Wednesday, May 18

Low goals from a minister who should know better

Now they are putting an end to the entire freedom of choice reform.

Last week, the Labor Party’s Even Røed said on Dagsnytt 18 that there is not good enough quality assurance of health services through free choice of treatment.

In her hospital speech last Tuesday, Minister of Health Ingvild Kjerkol said that free choice of treatment contributes to cutting up our health services.

Furthermore, that free choice of treatment is the opposite of patients being seen, met and given good follow-up.

It is time to ask about the evidence for such claims.

Free choice of treatment has never been about facilitating massive purchases from private players.

Nor has it ever drained the public health service of resources.


Free choice of treatment has given and gives patients the opportunity to choose freely among approved providers of health services.

In 2020, 1,921,231 patients received treatment in Norwegian hospitals.

Approximately 60,000 patients chose treatment through free choice of treatment.

Is the scheme losing the public hospitals? No! (In fact, the health trusts pay below the tender price to free choice of treatment providers. They pay and will have to pay more to private individuals under the free choice of hospital scheme.)

Here is Kjerkol’s good news for the hospitals

When the Conservatives went to the polls to give another 100,000 patients the opportunity to choose within free choice of treatment, it is because it contributes to diversity and real freedom of choice for patients.

It is startling that the Labor Party is lying about quality control and approval of suppliers in free choice of treatment.

A number of conditions have been set for approval through regulations, and suppliers are (of course) subject to exactly the same quality requirements that follow from the legislation as the public ones, such as the due diligence requirement and regulations on internal control.

They are also subject to the same supervisory regulations as public actors.

Should know better

With what evidence can the Labor Party claim that there is poorer quality assurance of the suppliers in free choice of treatment than the public actors?

In his hospital speech, one could easily interpret the Minister of Health Kjerkol to mean that patients who choose treatment within a free choice of treatment are to be regarded as resourceful customers.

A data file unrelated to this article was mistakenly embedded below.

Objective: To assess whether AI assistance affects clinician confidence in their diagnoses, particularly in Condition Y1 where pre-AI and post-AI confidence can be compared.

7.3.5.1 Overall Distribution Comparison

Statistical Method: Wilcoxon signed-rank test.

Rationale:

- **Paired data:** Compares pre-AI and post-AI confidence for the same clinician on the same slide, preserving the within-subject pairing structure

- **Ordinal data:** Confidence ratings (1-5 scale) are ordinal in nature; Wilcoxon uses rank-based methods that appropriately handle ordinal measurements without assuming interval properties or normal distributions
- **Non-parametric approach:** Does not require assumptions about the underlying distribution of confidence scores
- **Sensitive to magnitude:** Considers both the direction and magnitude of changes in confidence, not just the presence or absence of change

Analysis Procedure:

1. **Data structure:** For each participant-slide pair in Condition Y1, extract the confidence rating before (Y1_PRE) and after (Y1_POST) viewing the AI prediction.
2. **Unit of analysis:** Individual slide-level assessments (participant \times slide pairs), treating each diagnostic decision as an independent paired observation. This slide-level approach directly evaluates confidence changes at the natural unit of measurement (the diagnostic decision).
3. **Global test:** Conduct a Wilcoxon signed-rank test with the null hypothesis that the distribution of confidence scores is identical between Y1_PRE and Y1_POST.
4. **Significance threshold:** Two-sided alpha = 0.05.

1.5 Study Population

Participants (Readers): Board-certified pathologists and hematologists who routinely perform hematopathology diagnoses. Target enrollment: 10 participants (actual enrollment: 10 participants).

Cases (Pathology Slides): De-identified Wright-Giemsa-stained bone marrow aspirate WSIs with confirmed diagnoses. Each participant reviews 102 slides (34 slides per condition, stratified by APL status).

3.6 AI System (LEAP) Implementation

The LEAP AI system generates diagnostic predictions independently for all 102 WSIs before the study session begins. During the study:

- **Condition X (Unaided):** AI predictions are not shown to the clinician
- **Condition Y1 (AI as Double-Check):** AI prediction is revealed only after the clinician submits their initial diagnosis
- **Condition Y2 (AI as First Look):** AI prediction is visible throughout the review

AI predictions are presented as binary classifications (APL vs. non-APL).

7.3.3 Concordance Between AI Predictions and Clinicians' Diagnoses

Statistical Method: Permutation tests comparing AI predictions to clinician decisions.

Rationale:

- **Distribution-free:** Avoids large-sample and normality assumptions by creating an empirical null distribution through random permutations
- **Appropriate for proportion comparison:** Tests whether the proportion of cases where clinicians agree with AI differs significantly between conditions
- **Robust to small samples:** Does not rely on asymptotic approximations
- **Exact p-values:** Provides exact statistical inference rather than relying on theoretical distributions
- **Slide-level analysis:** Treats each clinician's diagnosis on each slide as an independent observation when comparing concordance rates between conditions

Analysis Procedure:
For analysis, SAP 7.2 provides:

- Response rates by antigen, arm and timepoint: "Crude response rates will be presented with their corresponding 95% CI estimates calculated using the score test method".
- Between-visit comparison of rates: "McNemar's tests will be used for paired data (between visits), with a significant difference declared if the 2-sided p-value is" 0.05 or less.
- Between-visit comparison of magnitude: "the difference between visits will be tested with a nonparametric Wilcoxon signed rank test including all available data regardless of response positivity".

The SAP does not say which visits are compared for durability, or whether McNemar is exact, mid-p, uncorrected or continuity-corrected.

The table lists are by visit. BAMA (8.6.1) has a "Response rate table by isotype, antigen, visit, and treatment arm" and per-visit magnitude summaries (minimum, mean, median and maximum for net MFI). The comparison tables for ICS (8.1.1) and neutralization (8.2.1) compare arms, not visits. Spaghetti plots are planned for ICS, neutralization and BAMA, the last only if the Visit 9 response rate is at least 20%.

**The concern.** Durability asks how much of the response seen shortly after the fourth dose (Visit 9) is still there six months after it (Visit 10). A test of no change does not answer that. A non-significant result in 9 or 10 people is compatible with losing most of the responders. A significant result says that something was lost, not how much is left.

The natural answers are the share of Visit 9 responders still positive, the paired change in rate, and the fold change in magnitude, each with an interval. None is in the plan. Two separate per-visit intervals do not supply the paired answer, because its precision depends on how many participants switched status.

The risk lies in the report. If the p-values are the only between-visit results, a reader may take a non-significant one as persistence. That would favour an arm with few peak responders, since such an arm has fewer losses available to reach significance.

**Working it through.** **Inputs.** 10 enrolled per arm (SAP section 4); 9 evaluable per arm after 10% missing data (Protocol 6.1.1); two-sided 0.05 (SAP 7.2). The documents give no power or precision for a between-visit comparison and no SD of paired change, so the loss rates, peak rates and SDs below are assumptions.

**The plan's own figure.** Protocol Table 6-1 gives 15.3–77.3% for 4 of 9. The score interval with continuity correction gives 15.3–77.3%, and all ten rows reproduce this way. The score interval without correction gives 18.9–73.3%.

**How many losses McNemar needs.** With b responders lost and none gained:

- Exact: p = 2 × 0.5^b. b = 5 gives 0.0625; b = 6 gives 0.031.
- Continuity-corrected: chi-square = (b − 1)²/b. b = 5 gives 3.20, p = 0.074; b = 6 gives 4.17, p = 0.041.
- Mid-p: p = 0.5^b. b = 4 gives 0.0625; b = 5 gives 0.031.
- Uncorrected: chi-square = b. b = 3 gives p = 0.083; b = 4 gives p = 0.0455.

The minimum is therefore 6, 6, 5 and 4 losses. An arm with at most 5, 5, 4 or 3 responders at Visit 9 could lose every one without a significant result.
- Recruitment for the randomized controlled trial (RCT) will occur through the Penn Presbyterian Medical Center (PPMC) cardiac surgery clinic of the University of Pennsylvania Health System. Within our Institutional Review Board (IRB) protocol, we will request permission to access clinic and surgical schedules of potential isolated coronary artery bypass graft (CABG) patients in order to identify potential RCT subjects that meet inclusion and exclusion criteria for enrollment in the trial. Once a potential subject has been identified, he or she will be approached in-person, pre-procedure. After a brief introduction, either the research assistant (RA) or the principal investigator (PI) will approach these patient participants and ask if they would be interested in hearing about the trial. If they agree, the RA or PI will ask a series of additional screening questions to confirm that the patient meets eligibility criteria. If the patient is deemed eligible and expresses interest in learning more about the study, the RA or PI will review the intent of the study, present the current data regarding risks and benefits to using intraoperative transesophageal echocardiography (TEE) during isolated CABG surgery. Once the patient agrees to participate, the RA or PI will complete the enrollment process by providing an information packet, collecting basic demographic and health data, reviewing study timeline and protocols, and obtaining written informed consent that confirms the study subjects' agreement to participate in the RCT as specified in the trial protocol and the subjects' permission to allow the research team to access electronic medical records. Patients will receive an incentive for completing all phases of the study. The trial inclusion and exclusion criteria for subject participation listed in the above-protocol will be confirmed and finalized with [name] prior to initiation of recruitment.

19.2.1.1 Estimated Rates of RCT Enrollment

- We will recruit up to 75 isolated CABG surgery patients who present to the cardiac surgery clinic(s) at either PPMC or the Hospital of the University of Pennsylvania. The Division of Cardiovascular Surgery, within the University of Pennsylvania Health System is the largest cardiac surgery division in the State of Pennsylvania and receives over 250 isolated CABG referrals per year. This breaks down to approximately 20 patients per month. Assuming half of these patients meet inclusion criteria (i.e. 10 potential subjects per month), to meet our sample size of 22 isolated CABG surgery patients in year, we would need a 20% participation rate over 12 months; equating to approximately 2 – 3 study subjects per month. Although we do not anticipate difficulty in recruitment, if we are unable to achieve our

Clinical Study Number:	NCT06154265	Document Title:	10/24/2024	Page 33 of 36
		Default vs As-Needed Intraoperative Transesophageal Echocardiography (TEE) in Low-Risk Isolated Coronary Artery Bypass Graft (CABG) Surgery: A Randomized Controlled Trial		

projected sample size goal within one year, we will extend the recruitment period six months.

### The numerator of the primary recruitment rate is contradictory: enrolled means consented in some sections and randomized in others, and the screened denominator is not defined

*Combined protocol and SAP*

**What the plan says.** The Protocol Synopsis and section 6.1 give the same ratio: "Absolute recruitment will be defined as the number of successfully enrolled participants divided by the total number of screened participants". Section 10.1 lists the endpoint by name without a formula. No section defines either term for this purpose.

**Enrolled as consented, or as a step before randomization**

It is simply a low point from a minister who should know better.

I would never refer to any patient as a resourceful person or a customer, not whether it was the woman who needed clarification as to whether the lump in her breast was cancer, or the boy with mental illness who wanted to go to a treatment center that focused on drug-free treatment.

Demands better help for those who are struggling – this is how the Minister of Health answers

The system of free choice of hospital will not ensure patients as much freedom of choice as through free choice of treatment.

Which institutions the public hospitals enter into agreements with is decided by the health trusts themselves, not the politicians.

Full freedom of choice

Free choice of treatment is the only opportunity patients have to be able to choose treatment at institutions without an agreement with the health trusts.

When the Labor Party now wants to end the scheme, only those who can afford to pay for the stays themselves will have full freedom of choice.

It will create a two-part health service, where only those with thick wallets have freedom of choice. The Solberg government focused on the public health service, at the same time as we made room for the diversity and capacity of the private actors.

This has contributed to shorter health queues and significantly more patient treatments per year than the Labor Party could point to in its previous term of office.

Free choice of treatment is first and foremost about people, and whether patients should have some power in the face of the system, or whether this power should be given to the health trusts.

It is incomprehensible that the government will deprive patients of the freedom of choice and the opportunity to choose the offer that suits them best.

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